----- Original Message -----
From: John R. Hogerhuis <jhoger@...>
To: CoCoList for Color Computer Enthusiasts <coco@...>
Sent: Tuesday, February 01, 2005 12:41 PM
Subject: Re: [Coco] Coco as unix terminal

> On Tue, 2005-02-01 at 12:24 +1100, David wrote:
>
> > is it possible to use the Coco to connect to a unix box (ie FreeBSD,
linux,
> > etc) and use it as a remote terminal?
> >
> > would this have to be done via serial connection, or is another connect
> > method available?
> >
>
> Serial is the easiest way. No ethernet for coco yet. You can even use
> the built-in bitbanger port if you don't need really high speeds. But
> for best results you should use a rs232 plug-in card.
>
> > (anyone considered a way to send serial-style data over wireless? I'd
love
> > to 'amaze my friends' with this 8-bit coco that can magically access the
> > internet using lynx etc from my linux box :P )
> >
(Continue reading)

Mark Marlette | 1 Feb 02:59 2005

Re: Coco as unix terminal

At 07:41 PM 1/31/2005, you wrote:

John,

Refresh my memory. Who was working on this CoCo USB??

Thanks,

Mark

>On Tue, 2005-02-01 at 12:24 +1100, David wrote:
>
> > is it possible to use the Coco to connect to a unix box (ie FreeBSD, linux,
> > etc) and use it as a remote terminal?
> >
> > would this have to be done via serial connection, or is another connect
> > method available?
> >
>
>Serial is the easiest way. No ethernet for coco yet. You can even use
>the built-in bitbanger port if you don't need really high speeds. But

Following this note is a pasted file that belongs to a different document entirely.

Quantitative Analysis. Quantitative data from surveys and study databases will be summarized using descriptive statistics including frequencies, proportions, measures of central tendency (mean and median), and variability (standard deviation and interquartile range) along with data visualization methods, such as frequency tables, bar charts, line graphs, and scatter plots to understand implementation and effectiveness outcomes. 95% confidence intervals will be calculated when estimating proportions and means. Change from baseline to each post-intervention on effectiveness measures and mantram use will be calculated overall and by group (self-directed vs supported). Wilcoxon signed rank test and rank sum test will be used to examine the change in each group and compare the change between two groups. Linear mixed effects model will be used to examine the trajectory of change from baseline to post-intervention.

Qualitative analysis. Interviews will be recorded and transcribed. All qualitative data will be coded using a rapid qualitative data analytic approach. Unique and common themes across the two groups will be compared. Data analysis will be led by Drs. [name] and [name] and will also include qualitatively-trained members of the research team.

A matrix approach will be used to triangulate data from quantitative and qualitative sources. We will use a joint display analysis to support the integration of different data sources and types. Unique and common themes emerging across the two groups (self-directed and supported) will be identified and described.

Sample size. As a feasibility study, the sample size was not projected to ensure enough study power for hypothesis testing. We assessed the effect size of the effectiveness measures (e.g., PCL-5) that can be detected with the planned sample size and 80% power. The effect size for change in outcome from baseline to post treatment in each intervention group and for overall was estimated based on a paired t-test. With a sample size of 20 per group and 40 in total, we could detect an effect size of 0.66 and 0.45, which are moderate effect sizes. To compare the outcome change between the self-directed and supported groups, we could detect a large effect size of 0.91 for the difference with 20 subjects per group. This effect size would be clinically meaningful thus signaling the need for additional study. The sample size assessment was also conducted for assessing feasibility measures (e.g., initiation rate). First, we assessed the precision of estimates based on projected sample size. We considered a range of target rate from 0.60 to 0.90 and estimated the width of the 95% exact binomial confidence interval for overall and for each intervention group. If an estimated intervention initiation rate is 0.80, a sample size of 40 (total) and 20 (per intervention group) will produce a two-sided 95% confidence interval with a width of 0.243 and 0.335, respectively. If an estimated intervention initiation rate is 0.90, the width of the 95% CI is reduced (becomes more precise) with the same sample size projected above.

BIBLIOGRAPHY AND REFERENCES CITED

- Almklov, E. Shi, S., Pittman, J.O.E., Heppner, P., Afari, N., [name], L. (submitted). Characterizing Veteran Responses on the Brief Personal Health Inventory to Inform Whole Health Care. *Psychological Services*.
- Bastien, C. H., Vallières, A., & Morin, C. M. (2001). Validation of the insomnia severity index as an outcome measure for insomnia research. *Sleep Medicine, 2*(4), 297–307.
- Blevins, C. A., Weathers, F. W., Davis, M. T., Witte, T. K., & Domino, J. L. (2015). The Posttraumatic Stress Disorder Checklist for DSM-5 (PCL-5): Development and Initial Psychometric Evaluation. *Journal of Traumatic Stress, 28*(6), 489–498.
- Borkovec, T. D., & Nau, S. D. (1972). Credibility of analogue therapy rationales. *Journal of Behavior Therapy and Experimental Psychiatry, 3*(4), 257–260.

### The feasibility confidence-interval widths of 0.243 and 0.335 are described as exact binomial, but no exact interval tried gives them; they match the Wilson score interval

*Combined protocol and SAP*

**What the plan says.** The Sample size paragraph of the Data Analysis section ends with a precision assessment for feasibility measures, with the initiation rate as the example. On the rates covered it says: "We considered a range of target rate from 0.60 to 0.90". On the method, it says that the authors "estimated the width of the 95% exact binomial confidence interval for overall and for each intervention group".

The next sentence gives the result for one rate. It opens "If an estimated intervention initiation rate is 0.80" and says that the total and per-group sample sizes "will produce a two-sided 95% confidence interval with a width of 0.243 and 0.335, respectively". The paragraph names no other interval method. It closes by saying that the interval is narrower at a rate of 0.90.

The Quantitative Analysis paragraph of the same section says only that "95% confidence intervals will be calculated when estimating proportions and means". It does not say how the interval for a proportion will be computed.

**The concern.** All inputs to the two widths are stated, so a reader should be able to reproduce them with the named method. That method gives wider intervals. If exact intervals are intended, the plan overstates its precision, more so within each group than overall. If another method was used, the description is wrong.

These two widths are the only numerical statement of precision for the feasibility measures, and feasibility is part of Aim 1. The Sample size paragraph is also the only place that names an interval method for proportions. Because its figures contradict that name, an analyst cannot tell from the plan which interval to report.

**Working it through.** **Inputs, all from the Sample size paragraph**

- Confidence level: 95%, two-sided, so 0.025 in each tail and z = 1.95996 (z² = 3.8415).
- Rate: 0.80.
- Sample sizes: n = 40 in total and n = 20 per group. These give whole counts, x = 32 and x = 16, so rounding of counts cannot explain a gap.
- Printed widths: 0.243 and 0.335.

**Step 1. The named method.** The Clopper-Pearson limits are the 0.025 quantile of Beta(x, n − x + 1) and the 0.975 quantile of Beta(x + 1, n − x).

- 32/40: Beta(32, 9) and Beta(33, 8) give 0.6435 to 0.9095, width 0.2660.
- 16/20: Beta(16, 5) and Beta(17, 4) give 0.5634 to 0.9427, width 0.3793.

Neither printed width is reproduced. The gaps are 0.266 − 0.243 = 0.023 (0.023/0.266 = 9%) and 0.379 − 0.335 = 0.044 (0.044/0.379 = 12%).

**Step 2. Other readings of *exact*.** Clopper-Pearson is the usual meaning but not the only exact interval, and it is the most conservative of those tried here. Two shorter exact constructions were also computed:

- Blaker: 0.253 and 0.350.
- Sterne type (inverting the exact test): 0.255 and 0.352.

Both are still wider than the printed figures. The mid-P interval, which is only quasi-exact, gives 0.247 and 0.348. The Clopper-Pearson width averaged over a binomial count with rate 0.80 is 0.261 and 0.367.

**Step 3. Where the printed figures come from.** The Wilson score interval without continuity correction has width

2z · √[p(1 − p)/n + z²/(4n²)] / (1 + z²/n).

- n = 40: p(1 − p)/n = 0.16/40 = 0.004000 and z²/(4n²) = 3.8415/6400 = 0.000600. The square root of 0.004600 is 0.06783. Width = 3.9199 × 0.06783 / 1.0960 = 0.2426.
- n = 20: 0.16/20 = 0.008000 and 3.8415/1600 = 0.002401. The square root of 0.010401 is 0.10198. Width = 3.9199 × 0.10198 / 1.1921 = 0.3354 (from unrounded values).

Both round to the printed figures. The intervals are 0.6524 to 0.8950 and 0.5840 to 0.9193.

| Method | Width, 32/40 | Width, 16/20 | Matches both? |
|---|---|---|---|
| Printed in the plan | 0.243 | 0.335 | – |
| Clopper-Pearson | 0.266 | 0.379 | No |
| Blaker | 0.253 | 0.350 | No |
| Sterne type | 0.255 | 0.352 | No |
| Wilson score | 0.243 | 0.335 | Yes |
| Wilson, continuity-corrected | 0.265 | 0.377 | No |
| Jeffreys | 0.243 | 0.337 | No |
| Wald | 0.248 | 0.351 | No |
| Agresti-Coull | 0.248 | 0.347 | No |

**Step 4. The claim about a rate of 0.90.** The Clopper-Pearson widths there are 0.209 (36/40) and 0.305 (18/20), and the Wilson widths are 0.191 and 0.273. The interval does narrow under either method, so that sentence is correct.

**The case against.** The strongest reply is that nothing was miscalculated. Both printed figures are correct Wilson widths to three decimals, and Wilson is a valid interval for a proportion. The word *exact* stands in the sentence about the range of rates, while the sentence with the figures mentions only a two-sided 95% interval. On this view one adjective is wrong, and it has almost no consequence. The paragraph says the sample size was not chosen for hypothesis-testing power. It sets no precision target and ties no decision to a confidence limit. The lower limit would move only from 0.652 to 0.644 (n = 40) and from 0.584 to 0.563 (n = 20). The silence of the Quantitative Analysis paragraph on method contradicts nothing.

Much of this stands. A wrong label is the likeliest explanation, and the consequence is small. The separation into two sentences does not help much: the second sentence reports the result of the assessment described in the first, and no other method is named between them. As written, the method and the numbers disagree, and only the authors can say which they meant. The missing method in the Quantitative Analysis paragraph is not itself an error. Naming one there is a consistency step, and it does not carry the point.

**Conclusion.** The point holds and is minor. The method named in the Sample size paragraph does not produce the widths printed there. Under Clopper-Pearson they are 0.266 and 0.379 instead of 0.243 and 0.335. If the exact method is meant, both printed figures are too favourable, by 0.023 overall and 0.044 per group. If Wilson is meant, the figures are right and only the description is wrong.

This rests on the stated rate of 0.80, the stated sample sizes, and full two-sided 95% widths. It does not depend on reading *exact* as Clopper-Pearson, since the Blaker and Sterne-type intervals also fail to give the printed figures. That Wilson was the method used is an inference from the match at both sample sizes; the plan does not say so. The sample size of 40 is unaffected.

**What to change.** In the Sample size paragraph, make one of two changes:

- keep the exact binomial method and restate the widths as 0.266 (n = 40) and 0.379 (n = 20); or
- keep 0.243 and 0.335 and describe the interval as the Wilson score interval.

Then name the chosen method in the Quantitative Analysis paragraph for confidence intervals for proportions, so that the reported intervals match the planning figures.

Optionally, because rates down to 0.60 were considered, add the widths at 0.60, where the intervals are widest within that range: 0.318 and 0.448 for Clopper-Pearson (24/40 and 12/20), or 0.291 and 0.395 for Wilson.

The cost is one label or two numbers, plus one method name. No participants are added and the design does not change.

>for best results you should use a rs232 plug-in card.
>
> > (anyone considered a way to send serial-style data over wireless? I'd love
> > to 'amaze my friends' with this 8-bit coco that can magically access the
> > internet using lynx etc from my linux box :P )
> >
>
>There are serial->wireless adapters available: bluetooth, IrDA.
>Depending on how much you want to spend you will either have to write a
(Continue reading)

Alex Evans | 1 Feb 03:40 2005
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Re: Coco as unix terminal

On Jan 31, 2005, at 5:42 PM, David wrote:

> Is there any known maximum length for a properly-shielded standard 
> serial
> cable?

The standard says 50'.  I am sure you can get away wit more depending 
on the data rate you are using.  I have had no problems in the past 
with using a 25 conductor ribbon cable serial cable 50' in length at 
19200.

-- 
Theodore (Alex) Evans | 2B v ~2B = ?

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Ward Griffiths | 1 Feb 04:19 2005
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Re: Coco as unix terminal

On Monday 31 January 2005 08:24 pm, David wrote:
> Hi all,
>
> Another one of my 'bright ideas'..
>
> is it possible to use the Coco to connect to a unix box (ie FreeBSD,
> linux, etc) and use it as a remote terminal?
>
> would this have to be done via serial connection, or is another
> connect method available?
>
> (anyone considered a way to send serial-style data over wireless? I'd
> love to 'amaze my friends' with this 8-bit coco that can magically